Points of Progress: Bedouin women are gaining ground, and more

Nariman El-Mofty/AP
Bedouin women lead a tour in South Sinai, Egypt, March 30.


For the first time, Bedouin women are becoming tour guides. Bedouin conservative ideals traditionally have not supported women working outside the home or socializing outside the community. But some women say their need for income to support their families is too compelling for them to stay at home. The women tour guides have faced resistance and are able to guide only under certain conditions: All of the tourists must be women, and the tours cannot go overnight. Attitudes among Bedouin tribes are changing, though, and a tribe member told a reporter that he’s tired of the ideology that a woman’s place is at home. Others observe that young Bedouin girls feel more empowered now and express their desire to follow in these women’s footsteps. (The Associated Press)


Why We Wrote This

This is more than feel-good news – it's where the world is making concrete progress. A roundup of positive stories to inspire you.

The country led the European Union in lowering carbon emissions. A report released by Eurostat shows that CO2 emissions constitute almost 80% of the EU’s greenhouse gas emissions and are a significant contributor to the rise in global temperatures. In 2018, the majority of the European Union’s 28 members experienced a decrease in CO2 emissions, and Portugal had the greatest percentage decline at 9%. Along with seven other EU members, Portugal is asking the EU to cut emissions to a net-zero level by 2050. The eight members also want to see 25% of the EU budget spent on fighting climate change and stipulate that the budget “should not finance any policy detrimental to this objective.” (Eurostat)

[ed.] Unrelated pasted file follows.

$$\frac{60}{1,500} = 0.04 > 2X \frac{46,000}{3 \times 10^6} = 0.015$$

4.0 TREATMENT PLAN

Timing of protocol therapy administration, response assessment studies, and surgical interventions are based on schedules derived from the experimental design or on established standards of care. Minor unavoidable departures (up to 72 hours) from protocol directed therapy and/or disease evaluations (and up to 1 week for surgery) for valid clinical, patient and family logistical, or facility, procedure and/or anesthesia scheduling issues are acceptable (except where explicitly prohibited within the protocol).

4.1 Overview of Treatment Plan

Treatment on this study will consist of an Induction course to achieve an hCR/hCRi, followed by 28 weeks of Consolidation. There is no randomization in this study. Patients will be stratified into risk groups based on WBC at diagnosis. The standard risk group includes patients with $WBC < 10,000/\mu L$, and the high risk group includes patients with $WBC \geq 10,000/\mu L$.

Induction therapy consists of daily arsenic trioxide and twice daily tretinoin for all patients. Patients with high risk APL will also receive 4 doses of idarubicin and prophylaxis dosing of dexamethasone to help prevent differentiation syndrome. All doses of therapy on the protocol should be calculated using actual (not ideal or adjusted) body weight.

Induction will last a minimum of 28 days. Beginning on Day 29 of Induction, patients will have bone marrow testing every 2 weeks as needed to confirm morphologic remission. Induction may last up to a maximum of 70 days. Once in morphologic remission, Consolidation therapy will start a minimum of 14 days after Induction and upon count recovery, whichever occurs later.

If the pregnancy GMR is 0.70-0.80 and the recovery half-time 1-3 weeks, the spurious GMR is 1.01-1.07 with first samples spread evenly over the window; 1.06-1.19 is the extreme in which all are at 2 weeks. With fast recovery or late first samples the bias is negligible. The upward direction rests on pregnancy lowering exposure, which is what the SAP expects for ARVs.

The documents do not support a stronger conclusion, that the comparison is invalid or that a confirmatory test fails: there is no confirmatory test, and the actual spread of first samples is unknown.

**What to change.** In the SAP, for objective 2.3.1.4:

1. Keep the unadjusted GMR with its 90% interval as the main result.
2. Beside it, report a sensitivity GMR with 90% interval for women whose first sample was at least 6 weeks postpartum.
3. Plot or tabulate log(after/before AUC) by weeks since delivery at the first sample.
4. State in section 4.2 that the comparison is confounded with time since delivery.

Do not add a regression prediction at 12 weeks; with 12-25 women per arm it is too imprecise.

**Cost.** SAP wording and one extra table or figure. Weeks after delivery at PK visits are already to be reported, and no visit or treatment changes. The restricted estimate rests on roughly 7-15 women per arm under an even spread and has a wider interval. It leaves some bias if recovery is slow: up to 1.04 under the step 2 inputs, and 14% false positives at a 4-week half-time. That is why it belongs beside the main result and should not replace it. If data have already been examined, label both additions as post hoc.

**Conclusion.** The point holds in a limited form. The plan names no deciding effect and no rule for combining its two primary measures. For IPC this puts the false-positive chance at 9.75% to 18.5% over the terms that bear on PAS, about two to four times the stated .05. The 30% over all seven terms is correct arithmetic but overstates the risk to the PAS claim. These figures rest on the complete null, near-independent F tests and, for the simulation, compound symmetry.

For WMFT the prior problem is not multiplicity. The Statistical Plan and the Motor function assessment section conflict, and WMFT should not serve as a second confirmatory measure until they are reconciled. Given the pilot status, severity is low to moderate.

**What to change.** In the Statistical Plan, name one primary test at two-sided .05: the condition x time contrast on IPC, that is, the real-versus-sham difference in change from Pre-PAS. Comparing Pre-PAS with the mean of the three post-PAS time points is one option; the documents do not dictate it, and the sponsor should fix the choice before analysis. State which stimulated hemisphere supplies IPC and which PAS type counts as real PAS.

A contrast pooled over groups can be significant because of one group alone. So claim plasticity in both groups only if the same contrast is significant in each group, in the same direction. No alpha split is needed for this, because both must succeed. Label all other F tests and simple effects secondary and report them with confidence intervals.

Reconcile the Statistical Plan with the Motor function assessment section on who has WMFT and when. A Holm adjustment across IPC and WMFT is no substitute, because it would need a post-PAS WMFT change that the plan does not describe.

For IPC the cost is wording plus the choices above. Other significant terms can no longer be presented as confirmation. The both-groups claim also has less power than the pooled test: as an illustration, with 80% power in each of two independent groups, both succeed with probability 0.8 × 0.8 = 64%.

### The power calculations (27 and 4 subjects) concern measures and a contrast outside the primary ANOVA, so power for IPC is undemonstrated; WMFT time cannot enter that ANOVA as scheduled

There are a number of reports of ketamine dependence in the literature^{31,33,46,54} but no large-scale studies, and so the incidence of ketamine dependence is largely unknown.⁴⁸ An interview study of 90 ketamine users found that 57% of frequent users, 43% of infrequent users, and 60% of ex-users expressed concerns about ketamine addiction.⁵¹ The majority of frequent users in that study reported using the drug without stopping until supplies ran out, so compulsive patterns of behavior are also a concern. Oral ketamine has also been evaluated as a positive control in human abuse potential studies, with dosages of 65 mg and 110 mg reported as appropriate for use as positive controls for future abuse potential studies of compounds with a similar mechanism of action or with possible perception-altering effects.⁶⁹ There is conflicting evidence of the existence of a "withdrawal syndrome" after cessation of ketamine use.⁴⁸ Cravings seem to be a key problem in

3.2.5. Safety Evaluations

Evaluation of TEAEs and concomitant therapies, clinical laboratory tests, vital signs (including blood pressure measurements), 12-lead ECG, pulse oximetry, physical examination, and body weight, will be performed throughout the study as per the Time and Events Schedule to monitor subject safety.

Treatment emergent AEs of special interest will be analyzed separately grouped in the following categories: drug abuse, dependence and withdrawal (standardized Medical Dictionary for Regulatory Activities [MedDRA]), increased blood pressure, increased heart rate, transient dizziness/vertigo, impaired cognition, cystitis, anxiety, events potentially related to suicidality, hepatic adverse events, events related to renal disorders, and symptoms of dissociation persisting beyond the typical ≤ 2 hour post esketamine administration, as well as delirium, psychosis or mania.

New Zealand

The country’s capital of Wellington is reconnecting with its Maori heritage. Today, only 3% of the population can speak Maori, even though it is one of the nation’s official languages. But the city hopes to change that. Landmark signs in Wellington are getting Maori names, and existing locations with Maori names that have long been mispronounced with improper phonetic spelling are being corrected. Wellington plans to be bilingual by 2040 and has given a new name to the city square: “Te Ngakau,” meaning “the heart.” There are also plans for a heritage trail that will point out locations of former Maori villages and historical points of interest. (CityLab)

Jorge Silva/Reuters
TĀ MOKO: Traditional Māori facial tattoos

United States

Principals across the country are helping their schools heal. The rising number of fatal shootings in schools has prompted principals to form a support group called Principals Recovery Network. After Columbine High School’s principal reached out to a fellow principal in Ohio whose school had just experienced a fatal shooting, the two benefited so much from the connection that they started contacting other principals whose schools had been the scene of shootings. Members support one another and advocate to provide educational resources in schools to promote nonviolence. (The Associated Press)